Why planned engineering works can overrun and cause delays – and what we do to help prevent this
Whether we’re maintaining tracks and signals or replacing a bridge as part of larger scale engineering works, we do everything possible to keep disruption to a minimum.
The railway network has over 20,000 miles of track, 30,000 bridges and tunnels, and almost 6,000 level crossings. Because trains run 24 hours a day, 365 days a year, the maintenance and engineering works that we carry out to ensure a safe and reliable rail network for passengers will always cause some disruption.
Nights, weekends and bank holidays
Most of our planned engineering work happens overnight and at weekends because this minimises disruption to passengers and keeps our workers safe. We are required by law to close a railway line before carrying out work on it.
When we need to change track layouts, update signalling systems or carry out other major engineering works, we have to plan this for bank holidays and close a section of the track for 24 hours. The railway is relatively quiet at this time, so although there is still the inevitable disruption, it does affect fewer people.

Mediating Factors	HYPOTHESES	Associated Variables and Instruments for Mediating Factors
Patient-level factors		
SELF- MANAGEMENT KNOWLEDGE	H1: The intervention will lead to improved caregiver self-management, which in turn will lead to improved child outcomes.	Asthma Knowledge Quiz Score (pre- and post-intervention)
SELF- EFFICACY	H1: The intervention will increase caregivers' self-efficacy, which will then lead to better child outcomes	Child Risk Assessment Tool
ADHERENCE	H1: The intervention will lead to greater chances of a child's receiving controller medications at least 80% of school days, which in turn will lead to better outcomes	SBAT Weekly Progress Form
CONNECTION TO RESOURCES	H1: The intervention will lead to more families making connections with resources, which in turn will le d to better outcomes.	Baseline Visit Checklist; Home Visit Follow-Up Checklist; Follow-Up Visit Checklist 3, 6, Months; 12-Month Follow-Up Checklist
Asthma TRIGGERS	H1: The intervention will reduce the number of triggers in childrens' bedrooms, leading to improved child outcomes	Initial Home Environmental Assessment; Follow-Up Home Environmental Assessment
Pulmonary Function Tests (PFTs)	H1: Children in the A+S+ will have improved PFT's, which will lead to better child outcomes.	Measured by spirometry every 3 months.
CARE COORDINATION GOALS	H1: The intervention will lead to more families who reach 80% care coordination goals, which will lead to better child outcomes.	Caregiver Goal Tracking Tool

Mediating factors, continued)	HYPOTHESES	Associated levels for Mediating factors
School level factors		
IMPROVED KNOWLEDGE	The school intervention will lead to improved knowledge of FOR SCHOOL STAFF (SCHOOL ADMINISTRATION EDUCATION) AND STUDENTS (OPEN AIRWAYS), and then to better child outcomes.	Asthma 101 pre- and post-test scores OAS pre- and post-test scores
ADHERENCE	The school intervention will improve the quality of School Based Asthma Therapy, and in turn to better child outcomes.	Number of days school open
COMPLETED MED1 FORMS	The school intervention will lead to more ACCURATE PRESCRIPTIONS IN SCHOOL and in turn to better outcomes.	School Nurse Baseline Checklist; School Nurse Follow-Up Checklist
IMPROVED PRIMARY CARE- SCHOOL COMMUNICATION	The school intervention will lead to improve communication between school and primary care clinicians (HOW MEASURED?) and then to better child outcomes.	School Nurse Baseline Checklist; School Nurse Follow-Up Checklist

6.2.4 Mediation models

It’s always a good idea to check before travelling on a bank holiday – journeys can be planned online at National Rail Enquiries.
How we’re preventing delays and responding if works overrun
- Our engineering projects improve the network: they allow more trains to run, increase the speed that trains can travel at and improve the reliability of the network to reduce future delays. We plan these larger scale works carefully and often years in advance.
- When an issue does occur, we do everything we can to quickly assess the situation and complete the work so that services can be restored safely and quickly.
- Sometimes, bad weather, machinery failure or unexpected complications cause a project to overrun. This doesn’t happen very often, but when it does, we work closely with the train companies to help keep passengers well served with information and provide options for a safe onward journey.
- We know that when planned works overrun, passengers need clear, up-to-date information. We’re continually working on how we keep passengers updated when things do go wrong, because the works have to be completed before trains can run again.
We know it can be frustrating when engineering works cause a delay, but the reality is that overruns account for only a very small proportion of delays. The below table is taken from February 2015 – February 2016 and shows that engineering overruns were well outside the top 10 causes of delay – at number 23, to be precise.